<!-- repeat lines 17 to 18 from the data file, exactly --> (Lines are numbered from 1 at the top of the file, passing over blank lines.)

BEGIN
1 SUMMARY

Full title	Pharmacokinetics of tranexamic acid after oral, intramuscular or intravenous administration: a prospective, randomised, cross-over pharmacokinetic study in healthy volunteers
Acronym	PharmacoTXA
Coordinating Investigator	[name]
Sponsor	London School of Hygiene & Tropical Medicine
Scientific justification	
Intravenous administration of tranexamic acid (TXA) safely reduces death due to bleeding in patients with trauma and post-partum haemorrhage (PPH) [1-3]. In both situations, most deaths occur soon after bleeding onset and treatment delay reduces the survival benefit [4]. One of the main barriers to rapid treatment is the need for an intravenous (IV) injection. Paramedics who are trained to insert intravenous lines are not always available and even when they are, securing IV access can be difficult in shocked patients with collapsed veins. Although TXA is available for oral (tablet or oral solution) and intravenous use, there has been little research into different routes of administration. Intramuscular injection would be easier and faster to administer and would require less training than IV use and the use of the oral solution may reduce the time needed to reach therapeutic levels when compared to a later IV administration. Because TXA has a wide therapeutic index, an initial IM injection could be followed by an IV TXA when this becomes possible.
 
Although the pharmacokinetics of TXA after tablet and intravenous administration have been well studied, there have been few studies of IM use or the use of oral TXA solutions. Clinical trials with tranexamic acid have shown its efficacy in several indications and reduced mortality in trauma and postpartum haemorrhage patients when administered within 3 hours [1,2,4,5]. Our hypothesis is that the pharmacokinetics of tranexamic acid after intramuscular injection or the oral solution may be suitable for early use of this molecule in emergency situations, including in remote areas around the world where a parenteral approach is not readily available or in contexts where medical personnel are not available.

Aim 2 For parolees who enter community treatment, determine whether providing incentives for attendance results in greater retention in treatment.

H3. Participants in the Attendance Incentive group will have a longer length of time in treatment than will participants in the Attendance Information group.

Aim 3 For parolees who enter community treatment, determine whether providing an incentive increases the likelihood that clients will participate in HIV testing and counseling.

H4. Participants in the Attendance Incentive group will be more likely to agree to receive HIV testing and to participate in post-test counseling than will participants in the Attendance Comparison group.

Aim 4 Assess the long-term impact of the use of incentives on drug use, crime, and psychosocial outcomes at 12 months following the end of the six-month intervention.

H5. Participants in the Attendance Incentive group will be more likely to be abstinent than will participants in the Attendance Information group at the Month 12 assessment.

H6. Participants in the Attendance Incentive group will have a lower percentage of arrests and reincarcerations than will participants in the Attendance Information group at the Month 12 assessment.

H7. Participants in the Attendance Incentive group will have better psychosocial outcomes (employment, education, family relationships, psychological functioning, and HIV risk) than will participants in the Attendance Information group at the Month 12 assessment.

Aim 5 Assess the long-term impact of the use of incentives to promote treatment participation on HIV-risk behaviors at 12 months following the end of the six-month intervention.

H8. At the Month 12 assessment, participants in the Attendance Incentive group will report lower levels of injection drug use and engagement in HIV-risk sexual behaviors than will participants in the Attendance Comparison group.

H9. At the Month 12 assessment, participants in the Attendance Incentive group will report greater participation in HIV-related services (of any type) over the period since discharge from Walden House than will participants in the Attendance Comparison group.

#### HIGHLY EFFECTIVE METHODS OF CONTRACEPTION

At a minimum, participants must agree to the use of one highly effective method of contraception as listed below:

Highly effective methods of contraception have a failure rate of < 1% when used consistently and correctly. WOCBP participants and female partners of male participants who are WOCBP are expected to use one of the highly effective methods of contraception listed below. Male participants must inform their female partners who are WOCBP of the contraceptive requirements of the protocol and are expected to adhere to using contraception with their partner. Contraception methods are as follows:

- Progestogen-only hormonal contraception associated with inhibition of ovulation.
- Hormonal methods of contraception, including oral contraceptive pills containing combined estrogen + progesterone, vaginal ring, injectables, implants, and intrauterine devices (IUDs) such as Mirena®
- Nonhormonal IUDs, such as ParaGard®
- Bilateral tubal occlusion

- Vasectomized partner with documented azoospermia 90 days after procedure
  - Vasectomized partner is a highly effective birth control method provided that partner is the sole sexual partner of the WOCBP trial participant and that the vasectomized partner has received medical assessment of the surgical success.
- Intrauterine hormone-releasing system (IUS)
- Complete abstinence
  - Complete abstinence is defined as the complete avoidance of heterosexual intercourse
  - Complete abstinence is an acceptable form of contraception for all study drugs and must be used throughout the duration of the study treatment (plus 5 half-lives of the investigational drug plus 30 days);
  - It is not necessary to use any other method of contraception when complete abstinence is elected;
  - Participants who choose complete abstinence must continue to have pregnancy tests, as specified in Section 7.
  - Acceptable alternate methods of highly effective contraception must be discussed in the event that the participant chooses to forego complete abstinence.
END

Aim 5 Assess the long-term impact of the use of incentives to promote treatment participation on HIV-risk behaviors at 12 months following the end of the six-month intervention.

H8. At the Month 12 assessment, participants in the Attendance Incentive group will report lower levels of injection drug use and engagement in HIV-risk sexual behaviors than will participants in the Attendance Comparison group.